Yup. I said it. The dreaded hard drive crash. Been there done that.

Everyone backs up their data. False!!!

Let’s face it. There is never enough time in a day and unless you have hired someone to manage the data backup of your company or personal systems it’s not going to happen on a regular basis.

As time goes by it becomes easier and easier to put it off one more day, week, month…..

Who knows if and when your hard drive will crash? Sometimes there are signs and sometimes not. I wish this on no one, but we’re so busy with life that something has to be pushed to the back burner.

For some the loss of data is no big deal, but for others it can mean a loss of family photos, personal records, business records and so on.

Should your system crash and no longer boot up there are options.
– Format and install the operating system. There is the chance of losing some files.
– Replace the hard drive and install the operating system
– Call a friend

For those who must get their data back I recommend data recovery services. We use specialized hardware designed specifically for data recovery. There are software packages. Some work, some don’t, but this is another blog buzz for later.

I know the costs for data recovery can seem expensive, but you have to look at the value of the services. Retrieving priceless photos, personal or business records will make the costs seem negligible. Can you imagine losing one day of business records? So what happens come tax time? You see where I’m going. Look at the bigger picture.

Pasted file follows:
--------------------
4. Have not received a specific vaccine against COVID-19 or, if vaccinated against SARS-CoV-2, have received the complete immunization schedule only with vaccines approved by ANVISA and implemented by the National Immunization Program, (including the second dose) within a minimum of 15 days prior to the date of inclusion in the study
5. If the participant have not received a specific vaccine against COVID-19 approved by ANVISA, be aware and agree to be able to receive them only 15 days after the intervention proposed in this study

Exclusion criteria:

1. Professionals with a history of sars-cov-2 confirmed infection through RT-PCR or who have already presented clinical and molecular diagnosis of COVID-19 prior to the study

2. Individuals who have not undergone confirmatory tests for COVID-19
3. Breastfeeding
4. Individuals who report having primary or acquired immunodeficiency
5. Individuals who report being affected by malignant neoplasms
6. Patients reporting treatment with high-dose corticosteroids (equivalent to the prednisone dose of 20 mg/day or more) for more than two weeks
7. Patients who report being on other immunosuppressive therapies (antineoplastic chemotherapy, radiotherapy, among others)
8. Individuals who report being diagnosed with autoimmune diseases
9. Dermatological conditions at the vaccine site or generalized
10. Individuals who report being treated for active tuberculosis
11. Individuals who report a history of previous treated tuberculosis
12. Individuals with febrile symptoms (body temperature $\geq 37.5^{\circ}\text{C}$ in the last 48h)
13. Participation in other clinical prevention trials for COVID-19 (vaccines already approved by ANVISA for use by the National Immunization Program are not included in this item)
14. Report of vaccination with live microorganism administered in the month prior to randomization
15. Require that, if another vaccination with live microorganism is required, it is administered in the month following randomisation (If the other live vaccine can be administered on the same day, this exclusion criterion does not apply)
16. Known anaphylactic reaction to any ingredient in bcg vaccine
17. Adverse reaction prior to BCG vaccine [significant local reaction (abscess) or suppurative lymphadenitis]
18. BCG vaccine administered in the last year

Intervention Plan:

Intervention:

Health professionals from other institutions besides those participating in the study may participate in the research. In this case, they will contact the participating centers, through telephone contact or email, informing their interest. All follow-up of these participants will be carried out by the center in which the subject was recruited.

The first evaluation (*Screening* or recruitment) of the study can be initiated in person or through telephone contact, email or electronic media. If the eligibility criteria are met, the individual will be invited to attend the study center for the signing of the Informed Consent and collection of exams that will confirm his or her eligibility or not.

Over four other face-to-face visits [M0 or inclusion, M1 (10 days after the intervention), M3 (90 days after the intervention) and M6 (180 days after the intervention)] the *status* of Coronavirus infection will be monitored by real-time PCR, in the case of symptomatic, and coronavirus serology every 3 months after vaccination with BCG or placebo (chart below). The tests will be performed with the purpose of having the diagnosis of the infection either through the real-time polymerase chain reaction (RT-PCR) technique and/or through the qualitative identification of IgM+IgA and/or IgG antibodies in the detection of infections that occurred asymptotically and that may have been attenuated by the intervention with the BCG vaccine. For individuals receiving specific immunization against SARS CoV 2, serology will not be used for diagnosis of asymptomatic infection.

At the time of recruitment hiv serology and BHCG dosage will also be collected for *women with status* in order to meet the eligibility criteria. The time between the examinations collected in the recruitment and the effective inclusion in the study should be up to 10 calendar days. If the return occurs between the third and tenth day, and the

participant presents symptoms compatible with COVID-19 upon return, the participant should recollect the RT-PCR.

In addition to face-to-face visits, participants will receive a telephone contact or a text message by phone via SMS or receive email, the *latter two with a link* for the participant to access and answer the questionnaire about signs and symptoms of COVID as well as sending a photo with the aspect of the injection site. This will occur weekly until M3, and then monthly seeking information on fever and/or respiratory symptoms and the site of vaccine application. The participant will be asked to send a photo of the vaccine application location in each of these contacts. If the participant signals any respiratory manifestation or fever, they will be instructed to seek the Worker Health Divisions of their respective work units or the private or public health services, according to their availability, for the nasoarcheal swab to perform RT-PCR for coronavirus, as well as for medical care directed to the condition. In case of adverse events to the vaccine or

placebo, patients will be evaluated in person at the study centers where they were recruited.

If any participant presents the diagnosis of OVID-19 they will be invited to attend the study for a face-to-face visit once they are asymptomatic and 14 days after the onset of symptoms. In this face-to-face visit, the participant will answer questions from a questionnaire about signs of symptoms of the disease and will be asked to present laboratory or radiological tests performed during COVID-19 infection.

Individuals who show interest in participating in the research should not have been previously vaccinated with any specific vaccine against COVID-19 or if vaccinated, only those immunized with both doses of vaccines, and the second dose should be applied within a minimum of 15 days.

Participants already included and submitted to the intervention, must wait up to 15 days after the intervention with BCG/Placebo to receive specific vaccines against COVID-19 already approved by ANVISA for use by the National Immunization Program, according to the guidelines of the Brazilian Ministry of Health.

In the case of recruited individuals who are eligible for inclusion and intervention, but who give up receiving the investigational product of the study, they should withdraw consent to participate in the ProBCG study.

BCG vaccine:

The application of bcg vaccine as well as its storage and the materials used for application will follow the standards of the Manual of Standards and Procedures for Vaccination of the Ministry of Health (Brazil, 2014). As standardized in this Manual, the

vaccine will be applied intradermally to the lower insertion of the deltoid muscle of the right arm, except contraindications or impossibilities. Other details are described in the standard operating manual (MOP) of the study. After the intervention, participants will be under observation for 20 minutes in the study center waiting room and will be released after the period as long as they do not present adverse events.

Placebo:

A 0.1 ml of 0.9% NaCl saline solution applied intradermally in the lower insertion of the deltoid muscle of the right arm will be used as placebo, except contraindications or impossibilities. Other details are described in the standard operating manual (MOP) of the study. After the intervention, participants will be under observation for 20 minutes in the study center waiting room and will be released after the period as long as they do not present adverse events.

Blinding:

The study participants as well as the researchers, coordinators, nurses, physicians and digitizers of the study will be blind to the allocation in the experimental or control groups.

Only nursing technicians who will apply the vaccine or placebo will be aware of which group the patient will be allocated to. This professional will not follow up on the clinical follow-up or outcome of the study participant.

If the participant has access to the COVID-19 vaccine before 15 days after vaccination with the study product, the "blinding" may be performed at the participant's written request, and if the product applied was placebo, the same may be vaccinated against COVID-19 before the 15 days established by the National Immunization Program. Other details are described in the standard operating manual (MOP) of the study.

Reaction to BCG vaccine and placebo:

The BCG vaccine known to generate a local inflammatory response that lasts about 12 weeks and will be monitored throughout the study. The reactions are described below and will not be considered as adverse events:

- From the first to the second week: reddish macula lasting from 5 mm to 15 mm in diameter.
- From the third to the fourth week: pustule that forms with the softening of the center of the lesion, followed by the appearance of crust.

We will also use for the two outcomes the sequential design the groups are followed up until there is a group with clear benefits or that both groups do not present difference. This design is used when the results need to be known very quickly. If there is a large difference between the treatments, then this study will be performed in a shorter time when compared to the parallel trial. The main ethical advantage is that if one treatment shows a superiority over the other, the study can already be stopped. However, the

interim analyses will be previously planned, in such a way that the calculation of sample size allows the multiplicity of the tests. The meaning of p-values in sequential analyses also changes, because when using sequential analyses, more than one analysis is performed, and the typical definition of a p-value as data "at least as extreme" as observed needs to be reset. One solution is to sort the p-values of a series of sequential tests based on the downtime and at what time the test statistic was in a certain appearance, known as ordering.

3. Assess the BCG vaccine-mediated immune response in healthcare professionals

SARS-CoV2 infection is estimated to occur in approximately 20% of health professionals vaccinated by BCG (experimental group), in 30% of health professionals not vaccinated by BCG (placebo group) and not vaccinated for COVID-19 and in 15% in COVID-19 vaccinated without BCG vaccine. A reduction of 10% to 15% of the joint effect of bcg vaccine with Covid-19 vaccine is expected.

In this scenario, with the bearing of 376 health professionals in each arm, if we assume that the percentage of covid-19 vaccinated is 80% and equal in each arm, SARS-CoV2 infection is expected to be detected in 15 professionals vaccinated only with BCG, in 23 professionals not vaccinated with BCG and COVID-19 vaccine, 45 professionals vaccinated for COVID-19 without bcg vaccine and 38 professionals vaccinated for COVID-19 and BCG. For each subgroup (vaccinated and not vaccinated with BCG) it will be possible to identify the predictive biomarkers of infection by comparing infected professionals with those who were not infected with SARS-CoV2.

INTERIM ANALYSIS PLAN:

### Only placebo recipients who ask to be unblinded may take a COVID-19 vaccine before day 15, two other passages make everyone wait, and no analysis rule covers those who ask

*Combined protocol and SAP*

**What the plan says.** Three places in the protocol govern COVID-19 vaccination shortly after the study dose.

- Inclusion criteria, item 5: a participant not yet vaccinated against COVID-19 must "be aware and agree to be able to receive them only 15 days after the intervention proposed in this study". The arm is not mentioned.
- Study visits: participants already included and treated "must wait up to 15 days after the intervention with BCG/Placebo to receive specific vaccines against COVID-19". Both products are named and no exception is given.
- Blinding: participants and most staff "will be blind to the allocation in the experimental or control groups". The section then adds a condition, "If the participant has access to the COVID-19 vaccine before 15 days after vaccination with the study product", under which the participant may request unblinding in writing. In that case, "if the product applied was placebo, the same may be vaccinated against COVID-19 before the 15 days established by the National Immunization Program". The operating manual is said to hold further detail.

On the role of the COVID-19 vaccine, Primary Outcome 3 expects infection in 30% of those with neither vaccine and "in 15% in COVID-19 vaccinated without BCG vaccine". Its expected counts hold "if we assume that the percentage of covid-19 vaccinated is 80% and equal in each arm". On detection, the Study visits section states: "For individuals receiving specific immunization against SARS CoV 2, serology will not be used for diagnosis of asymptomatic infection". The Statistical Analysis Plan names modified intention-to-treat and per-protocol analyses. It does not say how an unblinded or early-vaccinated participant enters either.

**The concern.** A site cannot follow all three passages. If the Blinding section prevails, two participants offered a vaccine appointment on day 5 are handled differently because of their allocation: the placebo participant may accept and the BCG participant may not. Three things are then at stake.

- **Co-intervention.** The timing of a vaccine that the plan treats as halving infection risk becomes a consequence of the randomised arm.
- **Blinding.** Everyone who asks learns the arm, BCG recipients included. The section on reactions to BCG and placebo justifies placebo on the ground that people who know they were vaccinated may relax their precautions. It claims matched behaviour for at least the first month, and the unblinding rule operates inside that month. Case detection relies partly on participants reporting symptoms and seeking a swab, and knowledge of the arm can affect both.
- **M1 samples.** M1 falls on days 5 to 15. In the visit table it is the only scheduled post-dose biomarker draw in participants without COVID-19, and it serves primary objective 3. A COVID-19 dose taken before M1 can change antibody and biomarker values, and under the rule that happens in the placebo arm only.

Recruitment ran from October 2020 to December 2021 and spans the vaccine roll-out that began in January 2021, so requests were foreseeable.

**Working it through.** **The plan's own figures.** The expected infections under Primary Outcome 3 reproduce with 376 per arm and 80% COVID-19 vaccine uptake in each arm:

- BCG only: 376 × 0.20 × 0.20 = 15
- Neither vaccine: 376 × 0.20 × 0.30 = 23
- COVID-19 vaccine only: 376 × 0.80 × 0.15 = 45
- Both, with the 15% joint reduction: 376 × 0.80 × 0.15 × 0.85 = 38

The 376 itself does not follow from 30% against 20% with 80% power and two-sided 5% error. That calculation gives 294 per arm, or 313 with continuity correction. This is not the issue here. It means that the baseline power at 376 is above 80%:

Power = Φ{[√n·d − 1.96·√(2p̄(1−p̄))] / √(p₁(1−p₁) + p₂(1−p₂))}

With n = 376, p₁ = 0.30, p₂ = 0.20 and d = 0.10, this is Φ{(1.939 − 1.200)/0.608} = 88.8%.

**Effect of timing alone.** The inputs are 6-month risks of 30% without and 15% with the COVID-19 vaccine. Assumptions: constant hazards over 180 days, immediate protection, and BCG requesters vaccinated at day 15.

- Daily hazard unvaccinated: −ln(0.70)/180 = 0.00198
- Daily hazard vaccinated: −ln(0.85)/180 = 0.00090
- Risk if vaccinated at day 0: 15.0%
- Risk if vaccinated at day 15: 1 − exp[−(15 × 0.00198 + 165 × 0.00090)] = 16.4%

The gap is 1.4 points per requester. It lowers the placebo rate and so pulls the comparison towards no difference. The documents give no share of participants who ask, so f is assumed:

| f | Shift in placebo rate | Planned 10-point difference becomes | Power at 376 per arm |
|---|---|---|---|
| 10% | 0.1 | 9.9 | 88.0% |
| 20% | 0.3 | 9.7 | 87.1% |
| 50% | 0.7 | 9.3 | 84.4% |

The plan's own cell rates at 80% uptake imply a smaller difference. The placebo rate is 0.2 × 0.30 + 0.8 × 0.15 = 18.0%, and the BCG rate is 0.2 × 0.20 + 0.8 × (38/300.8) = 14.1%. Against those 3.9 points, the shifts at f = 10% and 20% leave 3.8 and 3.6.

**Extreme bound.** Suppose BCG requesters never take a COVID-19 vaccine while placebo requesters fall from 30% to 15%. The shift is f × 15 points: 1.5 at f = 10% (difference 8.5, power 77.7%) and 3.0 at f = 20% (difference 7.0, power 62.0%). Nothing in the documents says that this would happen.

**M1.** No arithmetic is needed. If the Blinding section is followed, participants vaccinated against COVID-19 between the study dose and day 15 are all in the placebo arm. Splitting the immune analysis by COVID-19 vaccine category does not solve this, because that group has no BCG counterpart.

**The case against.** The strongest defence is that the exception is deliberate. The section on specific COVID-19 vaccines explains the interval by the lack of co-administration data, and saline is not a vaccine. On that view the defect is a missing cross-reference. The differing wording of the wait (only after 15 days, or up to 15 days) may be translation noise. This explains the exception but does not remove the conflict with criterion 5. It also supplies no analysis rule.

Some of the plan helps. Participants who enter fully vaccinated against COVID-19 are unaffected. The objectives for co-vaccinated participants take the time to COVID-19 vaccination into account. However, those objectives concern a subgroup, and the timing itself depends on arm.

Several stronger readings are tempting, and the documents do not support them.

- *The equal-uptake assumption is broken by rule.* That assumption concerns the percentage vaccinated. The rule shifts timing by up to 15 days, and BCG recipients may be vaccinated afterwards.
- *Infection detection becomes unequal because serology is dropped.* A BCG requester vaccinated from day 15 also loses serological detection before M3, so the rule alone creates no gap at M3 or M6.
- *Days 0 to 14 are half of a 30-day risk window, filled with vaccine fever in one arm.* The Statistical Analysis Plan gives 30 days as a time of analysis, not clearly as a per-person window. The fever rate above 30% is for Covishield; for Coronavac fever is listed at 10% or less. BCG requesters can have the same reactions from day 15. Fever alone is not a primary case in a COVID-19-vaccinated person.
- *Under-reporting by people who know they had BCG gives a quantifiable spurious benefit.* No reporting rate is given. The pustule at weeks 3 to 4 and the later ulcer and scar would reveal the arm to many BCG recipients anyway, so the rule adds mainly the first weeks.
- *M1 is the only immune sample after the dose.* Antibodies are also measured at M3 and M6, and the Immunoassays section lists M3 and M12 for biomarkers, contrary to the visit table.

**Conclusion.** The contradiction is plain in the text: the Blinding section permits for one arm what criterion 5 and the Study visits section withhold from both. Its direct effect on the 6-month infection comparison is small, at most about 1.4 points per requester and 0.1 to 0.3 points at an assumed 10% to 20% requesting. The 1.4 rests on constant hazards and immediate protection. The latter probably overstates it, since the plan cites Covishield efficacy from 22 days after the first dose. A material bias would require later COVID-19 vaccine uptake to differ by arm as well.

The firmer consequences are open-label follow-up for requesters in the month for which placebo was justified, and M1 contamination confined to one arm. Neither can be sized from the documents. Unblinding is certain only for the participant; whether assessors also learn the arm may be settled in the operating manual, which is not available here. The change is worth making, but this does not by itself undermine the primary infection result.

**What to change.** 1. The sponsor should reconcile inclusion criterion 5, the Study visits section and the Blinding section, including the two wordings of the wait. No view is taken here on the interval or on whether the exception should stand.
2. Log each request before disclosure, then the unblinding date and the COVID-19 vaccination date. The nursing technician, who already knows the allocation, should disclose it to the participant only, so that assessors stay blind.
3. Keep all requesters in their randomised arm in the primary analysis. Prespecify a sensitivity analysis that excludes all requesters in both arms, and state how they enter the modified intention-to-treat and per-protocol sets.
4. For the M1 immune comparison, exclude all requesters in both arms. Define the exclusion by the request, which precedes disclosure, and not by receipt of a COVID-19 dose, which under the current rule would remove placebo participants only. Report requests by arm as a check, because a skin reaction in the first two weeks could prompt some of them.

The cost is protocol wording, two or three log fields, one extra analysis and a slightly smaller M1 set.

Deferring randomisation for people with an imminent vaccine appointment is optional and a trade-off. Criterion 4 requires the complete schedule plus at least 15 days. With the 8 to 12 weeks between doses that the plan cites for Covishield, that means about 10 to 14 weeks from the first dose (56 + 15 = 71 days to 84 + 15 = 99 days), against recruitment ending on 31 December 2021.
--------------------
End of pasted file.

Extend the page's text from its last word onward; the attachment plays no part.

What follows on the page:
Untill next time from Data Buzz

Why is my hard drive not booting?

23 May 2018
Written by datapros. Posted in Data Recovery, Informative, Logical Data Recovery

Hardware doesn’t last forever. A malfunction or complete failure occurs no matter how diligent one is at looking after one’s computer or server.

Physical Hard Drive Failure:

– the power delivery system
Should this fail during a booting or shutdown sequence or while your system is in use, can lead to file corruption. This is a good example of a physical and a logical failure.

– the circuit board
The system cannot read any data thus your system will not boot.

– the motor/bearings
No motor working the no spinning platters thus your system cannot boot. Bad bearings. Yikes!!! If you hear odd noises from the hard drive shut your system down and get your datatransferred and the hard drive replaced.

– the drive heads
They move above the platters converting magnetic field into electric current which is the read process. The reverse is for write. If a head touches a platter it can mean catastrophicfailure.

Logical Hard Drive Failure:

– a simple invalid entry in a file allocation table
While the drive itself is good the files do not load up right or the meta-data describing where the files are stored is not consistent.

– loss of the file system on a severely fragmented drive
So think of the hard drive as a book with a missing page or pages. For a hard drive this could mean it is missing crucial data required to boot successfully.

– data on the drive is corrupt
Power outages or other power related problems can corrupt the data. Improper shutdowns, hardware problems such as bad memory, bad sectors and even hard drive failures contribute.

Until next time on Data Buzz.